So, this is another step in the Cliffs' turnaround plan. The company is wasting no time. Just a few weeks ago, Cliffs signed a 10-year contract with ArcelorMittal (NYSE: MT), which was followed by a contract with U.S. Steel Canada. As a result, Cliffs increased its full-year production and sales guidance by 500,000 tons.
The company's shares rallied and were up 213% year to date before the S-1 filing. The good performance of the company's shares provided the opportunity to sell shares at a decent price. Here's my take on the news.
The exact price per share has not been specified in the filed prospectus. However, it will most likely be between $4.50 and $5.50, the recent trading range of Cliffs shares. In order to raise $300 million, the company will have to issue between 54 million and 67 million shares. The resulting dilution for existing shareholders will be 30%-37%.
Among other stocks that I follow and trade, I've recently seen two share offerings which did not result in short-term punishment of the companies' shares. The first one was Kinross Gold's (NYSE: KGC) $250 million share offering. In Kinross Gold's case, investors' rush to gold supported shares which now trade significantly higher than the offering price. This example is different from Cliffs' situation so I won't use it as a guide.
The more interesting example is Ensco's (NYSE: ESV) share offering which led to a 25% dilution of existing shareholders. Ensco's case is much closer to Cliffs as Ensco is an offshore driller and the current market situation in offshore drilling is very challenging. Ensco's share offering was warmly welcomed by the market as increased liquidity outweighed the dilution.
I highlighted two cases where the share offering did not put pressure on the company's share price, but, nevertheless, I don't think that this will be the case for Cliffs. The resulting dilution will be simply too big to avoid it in the short term. A number of positive catalysts fueled the recent rally in the company's shares, but no rally comes without a pullback and the catalyst for the pullback has finally arrived. I expect short-term pressure on Cliffs' shares as a result of the offering.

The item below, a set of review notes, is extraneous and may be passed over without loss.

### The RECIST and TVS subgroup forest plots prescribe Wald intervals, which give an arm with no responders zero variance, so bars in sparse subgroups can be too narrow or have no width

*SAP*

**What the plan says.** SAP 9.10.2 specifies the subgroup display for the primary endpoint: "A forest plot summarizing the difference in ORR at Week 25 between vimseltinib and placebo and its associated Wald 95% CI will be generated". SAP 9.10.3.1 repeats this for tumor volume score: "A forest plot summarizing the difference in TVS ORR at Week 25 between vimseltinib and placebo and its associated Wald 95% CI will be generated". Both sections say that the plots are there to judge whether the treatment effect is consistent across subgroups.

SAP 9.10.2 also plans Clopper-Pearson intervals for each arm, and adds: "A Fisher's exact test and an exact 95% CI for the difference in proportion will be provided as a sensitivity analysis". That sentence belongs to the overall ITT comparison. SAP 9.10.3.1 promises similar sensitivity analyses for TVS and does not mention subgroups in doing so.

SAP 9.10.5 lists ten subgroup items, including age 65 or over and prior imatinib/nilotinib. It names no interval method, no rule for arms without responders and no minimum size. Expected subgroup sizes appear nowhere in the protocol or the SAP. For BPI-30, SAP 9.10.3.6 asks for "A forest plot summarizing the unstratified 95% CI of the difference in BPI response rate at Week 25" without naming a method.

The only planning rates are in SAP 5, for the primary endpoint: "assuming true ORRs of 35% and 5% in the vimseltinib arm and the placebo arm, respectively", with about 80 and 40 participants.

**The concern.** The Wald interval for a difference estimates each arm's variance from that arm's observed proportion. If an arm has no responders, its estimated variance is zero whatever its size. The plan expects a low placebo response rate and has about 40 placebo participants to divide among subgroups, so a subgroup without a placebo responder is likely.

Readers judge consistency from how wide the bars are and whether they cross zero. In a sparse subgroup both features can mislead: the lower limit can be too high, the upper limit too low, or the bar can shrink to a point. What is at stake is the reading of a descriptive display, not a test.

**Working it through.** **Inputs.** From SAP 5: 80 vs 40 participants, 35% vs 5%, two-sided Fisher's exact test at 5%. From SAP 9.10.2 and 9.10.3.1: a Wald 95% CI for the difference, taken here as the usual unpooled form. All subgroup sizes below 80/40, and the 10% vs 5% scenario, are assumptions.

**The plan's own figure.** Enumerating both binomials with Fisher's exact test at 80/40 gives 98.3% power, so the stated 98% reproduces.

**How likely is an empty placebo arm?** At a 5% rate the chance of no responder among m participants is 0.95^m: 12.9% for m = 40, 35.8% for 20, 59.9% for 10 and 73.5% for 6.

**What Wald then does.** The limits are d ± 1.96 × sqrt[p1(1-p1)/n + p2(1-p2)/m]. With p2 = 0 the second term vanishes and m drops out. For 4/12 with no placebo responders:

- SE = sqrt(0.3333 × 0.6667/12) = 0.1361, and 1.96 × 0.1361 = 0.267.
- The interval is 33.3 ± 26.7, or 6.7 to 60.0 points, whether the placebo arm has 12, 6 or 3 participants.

Speaking about longer-term perspectives, the offering is very timely. In the prospectus, the company stated that it intended to use the proceeds of the offering for general purposes and to repay 2018 notes.
By buying 2018 notes, the company will deal with the nearest debt maturity and the next one will not come until 2020. The company will have time to accumulate resources and continue to work on reducing its debt load, which is now the sole major problem for Cliffs and the main hope for those who are bearish on the company.
In my view, the strongest part of Cliffs' bull thesis is the management team. Lourenco Goncalves has shown his ability to pull the rabbit out of the hat multiple times. The share offering is another step in the Cliffs' turnaround plan, which will deal with the biggest problem - the debt load. I think that the timing for the offering is near perfect and that the offering is a positive catalyst in the longer term, although I expect that shares will be under some near-term pressure due to profit taking and increased short-selling of the stock.
Disclosure: I am/we are long CLF.
I wrote this article myself, and it expresses my own opinions. I am not receiving compensation for it (other than from Seeking Alpha). I have no business relationship with any company whose stock is mentioned in this article.